Recently German Chancellor Angela Merkel told a Christian Democrat party congress that "we must take care that mosque cupolas are not built demonstratively higher than church steeples."
In September 2006, British novelist Martin Amis told the Times of London: "There's a definite urge--don't you have it?--to say, 'the Muslim community will have to suffer until it gets its house in order.' What sort of suffering? Not letting them travel. Deportation--further down the road. Curtailing of freedoms. Strip-searching people who look like they're from the Middle East or from Pakistan.... Discriminatory stuff, until it hurts the whole community and they start getting tough with their children."
[Can you believe this guy??!!]
Far from being the principal purveyors of racial animus in Europe, Muslims are its principal targets. Between 2000 and 2005 officially reported racist violence rose 71 percent in Denmark, 34 percent in France and 21 percent in Ireland. With few governments collecting data on racial crime victims, it has been left to NGOs to record the sharp rise in attacks on Muslims, those believed to be Muslims and Muslim targets.
None of this means anti-Semitism and jihadism don't exist among Muslim communities in Europe. But it does provide a context for both. Muslims are a relatively tiny percentage of European citizens--there is a higher proportion of Asians in Utah than Muslims in Italy--and are overwhelmingly concentrated among the poor. More than 40 percent of Bangladeshi men in Britain under the age of 25 are unemployed. All of this excuses nothing but explains a great deal. According to a Pew Research Center survey, the principal concerns of Muslims in France, Germany and Spain are unemployment and Islamic extremism. Integrating into a society that won't employ you, educate you or house you adequately is no easy feat. Participating in a political culture that scapegoats you is also tough. Attacked as Muslims at home and abroad, they defend themselves as Muslims.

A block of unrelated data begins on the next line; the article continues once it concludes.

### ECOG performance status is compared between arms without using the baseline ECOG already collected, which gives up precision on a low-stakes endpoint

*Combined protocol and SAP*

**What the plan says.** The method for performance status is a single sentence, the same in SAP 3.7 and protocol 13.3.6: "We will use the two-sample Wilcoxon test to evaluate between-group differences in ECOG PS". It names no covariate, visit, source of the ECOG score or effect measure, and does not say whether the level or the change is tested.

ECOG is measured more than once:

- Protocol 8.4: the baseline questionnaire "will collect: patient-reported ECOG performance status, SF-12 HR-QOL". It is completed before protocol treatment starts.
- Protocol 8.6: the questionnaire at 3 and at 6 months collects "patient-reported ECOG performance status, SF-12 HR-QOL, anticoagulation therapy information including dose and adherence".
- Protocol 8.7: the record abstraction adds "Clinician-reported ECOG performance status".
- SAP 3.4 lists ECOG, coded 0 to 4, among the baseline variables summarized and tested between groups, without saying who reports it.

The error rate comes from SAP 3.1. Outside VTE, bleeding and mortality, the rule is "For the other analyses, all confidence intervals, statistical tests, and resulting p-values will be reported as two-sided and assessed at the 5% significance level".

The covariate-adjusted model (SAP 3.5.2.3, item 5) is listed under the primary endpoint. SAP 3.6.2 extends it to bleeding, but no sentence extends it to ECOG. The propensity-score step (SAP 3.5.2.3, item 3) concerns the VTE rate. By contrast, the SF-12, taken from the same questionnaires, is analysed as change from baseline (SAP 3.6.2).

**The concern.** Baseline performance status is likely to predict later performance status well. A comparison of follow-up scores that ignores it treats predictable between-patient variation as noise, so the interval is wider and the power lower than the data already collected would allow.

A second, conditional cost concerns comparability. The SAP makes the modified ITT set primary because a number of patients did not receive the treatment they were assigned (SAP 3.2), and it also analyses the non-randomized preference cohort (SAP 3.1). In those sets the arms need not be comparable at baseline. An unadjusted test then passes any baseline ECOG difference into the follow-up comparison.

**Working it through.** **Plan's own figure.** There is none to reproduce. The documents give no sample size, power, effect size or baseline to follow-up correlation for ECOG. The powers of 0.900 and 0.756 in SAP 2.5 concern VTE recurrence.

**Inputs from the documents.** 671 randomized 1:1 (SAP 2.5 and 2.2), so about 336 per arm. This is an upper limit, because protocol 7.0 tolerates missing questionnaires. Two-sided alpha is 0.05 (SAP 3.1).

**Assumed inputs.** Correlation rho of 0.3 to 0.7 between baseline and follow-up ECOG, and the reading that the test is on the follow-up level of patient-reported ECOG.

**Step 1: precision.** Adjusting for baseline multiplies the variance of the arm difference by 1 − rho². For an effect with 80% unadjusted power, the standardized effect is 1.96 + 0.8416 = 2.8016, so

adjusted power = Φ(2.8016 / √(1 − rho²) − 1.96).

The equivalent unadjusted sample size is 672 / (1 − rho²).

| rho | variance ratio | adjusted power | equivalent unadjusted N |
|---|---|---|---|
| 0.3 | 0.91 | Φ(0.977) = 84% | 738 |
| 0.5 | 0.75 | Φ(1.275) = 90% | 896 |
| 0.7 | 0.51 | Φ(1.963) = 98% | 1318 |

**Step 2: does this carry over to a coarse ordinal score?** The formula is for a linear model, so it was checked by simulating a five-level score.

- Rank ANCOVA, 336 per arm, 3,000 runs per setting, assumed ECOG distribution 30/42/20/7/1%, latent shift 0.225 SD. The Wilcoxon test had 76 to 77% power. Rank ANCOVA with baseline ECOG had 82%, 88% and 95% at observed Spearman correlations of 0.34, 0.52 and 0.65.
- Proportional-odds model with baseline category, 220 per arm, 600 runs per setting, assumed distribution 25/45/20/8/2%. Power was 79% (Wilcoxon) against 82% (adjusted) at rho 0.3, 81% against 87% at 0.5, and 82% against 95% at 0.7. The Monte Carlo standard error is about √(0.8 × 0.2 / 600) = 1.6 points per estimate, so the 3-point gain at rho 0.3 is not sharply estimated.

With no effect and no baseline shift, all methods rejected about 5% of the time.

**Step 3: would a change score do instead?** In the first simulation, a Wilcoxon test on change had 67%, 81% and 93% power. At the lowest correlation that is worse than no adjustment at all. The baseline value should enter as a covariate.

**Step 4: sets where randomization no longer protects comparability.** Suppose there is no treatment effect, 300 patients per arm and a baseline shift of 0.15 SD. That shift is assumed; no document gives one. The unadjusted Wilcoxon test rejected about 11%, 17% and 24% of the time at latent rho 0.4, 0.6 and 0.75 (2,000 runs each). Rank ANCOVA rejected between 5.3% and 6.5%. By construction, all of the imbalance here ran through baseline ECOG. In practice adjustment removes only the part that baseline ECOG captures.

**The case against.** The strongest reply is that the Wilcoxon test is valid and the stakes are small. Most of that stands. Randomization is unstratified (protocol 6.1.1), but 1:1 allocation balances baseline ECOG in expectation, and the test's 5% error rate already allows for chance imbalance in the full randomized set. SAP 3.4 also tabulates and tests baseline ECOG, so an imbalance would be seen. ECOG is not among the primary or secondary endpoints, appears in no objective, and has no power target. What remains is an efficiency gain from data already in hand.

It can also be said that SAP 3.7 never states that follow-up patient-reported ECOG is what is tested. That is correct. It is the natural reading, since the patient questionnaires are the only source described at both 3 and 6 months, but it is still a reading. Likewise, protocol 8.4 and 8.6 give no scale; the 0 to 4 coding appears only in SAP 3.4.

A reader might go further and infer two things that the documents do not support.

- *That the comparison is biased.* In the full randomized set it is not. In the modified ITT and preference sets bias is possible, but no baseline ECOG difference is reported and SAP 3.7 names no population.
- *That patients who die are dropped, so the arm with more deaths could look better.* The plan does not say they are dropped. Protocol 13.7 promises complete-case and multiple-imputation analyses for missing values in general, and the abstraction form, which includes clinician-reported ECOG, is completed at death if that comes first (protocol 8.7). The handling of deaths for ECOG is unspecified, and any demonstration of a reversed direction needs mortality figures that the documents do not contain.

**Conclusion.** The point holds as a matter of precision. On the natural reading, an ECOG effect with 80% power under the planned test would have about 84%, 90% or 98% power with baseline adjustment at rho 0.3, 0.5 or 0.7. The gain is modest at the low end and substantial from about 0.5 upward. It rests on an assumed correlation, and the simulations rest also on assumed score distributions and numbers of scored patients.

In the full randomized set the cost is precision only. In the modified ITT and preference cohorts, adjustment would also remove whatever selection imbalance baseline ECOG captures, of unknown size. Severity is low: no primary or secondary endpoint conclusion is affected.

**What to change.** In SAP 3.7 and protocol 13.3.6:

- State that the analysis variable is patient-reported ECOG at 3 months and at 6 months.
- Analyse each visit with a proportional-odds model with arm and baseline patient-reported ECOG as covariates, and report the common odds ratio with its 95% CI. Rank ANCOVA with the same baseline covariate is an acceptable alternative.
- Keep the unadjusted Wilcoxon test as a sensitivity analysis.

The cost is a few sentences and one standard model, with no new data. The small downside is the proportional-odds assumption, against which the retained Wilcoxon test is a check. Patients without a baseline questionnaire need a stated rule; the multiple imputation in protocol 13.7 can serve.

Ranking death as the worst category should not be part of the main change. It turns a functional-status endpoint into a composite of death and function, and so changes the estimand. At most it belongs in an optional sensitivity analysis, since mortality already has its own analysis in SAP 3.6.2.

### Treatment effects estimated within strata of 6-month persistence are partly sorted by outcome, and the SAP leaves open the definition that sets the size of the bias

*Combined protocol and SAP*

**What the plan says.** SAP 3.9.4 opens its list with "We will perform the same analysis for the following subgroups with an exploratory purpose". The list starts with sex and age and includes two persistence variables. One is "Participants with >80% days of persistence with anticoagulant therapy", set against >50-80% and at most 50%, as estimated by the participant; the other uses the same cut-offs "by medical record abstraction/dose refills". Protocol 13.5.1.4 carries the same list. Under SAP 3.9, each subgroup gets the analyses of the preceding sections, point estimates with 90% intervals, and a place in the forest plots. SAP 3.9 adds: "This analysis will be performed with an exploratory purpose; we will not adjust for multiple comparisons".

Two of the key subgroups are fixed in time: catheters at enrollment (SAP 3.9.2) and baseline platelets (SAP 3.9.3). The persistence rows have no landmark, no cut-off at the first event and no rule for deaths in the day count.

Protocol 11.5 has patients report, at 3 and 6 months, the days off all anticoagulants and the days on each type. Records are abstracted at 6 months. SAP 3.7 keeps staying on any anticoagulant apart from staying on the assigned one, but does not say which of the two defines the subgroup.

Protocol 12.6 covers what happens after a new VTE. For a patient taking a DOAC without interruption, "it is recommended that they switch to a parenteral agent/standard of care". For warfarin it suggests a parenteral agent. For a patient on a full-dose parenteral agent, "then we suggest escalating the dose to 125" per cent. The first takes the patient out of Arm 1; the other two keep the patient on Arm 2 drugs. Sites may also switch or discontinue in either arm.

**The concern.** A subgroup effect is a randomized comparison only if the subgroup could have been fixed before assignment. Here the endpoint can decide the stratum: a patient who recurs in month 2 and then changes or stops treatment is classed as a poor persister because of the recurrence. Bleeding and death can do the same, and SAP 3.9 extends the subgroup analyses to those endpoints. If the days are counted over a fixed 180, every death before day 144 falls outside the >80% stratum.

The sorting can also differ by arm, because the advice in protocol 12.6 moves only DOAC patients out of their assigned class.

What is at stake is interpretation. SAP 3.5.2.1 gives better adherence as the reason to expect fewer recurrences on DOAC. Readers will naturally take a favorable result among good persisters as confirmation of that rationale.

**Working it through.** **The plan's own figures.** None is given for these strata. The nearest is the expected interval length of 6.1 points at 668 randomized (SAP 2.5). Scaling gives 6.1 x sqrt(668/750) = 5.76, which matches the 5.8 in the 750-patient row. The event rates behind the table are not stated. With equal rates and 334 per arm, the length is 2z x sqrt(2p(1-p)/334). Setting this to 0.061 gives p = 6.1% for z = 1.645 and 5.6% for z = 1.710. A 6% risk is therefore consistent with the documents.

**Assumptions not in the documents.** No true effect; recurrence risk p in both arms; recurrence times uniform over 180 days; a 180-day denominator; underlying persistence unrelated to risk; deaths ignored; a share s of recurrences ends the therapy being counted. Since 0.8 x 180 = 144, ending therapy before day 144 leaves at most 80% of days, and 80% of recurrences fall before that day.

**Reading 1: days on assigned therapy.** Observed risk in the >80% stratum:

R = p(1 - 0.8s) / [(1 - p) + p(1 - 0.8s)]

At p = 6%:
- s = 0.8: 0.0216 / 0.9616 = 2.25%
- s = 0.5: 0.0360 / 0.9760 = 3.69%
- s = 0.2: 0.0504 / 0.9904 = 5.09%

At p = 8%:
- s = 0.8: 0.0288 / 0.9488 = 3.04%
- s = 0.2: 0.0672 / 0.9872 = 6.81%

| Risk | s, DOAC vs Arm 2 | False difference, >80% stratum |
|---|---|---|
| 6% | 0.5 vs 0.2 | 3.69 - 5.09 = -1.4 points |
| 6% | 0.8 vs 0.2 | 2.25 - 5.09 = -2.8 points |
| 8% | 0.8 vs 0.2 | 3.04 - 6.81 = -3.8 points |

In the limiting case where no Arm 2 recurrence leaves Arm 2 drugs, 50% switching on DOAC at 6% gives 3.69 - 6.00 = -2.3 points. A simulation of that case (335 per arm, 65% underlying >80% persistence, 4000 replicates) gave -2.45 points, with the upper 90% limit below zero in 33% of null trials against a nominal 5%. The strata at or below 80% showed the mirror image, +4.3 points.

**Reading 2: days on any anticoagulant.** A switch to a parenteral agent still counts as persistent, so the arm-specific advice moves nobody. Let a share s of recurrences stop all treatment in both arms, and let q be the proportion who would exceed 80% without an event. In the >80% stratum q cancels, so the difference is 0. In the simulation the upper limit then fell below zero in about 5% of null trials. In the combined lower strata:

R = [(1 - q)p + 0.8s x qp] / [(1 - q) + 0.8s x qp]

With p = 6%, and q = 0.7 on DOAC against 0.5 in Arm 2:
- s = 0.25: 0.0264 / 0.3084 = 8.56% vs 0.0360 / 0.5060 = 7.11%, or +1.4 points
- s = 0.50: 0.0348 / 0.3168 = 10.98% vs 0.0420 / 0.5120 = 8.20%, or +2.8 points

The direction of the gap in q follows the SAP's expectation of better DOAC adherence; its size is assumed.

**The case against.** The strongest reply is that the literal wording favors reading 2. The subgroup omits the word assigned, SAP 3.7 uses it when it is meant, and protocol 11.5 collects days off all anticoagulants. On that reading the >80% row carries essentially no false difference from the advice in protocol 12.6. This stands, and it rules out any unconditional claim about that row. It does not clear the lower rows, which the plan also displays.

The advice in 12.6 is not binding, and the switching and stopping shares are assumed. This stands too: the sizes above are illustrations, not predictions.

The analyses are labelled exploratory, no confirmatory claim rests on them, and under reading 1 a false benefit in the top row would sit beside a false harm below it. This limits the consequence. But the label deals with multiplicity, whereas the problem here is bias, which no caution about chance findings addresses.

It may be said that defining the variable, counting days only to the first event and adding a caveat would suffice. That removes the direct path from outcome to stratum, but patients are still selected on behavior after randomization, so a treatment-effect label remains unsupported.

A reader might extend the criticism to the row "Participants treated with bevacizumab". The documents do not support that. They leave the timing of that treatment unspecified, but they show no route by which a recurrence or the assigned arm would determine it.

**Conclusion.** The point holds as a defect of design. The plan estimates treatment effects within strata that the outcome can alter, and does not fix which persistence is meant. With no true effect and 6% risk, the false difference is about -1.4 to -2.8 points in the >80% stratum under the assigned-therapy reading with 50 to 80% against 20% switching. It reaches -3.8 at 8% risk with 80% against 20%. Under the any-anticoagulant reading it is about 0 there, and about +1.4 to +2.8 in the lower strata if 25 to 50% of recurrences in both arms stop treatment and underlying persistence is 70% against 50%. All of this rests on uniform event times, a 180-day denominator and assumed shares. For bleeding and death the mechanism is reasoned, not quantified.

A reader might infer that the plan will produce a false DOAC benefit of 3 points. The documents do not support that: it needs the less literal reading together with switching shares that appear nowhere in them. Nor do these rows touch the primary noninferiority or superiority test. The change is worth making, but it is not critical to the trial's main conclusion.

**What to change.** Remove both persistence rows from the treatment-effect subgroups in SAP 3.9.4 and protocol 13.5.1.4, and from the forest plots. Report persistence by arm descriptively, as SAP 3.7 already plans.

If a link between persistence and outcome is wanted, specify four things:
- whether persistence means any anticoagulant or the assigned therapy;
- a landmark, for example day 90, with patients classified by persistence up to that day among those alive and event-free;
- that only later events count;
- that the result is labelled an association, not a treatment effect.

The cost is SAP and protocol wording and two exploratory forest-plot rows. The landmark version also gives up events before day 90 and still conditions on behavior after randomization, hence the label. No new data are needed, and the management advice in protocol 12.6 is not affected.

The most potent anti-Semites and bigots in Europe do not live in run-down housing projects but grace the corridors of power. They are not Muslim; they are Christian.
(The photo is from the New York Times.)
Monday, December 24, 2007
I learned about this song and video from the invaluable KABOBfest, who kufiyaspotted Everlast. (It would appear that I'm involved in some sort of kufiyaspotting contest with my kabob comrades!) But this cannot count as a kufiyaspotting for me, since I've already 'spotted' Everlast, who logged in at #13. Thanks to the KABOBers for turning me on to a great anti-war song, one of the best I've heard. Everlast sings from the position of a soldier fighting in Iraq, raising questions about the rightfulness of what he's doing. The song and video manage to raise sympathy both for US soldiers who are dying as well as for the Iraqi civilians. The video in particular makes clear that Iraqi civilian casualties are much higher; it shows a billboard that says, "684,000 Iraqi civilians killed since 2003," as well as images of wounded Iraqi civilians and one horrific image of a dead, burned corpse--the kind of picture our US media does its best to keep out of public view.
And I quite like this chorus: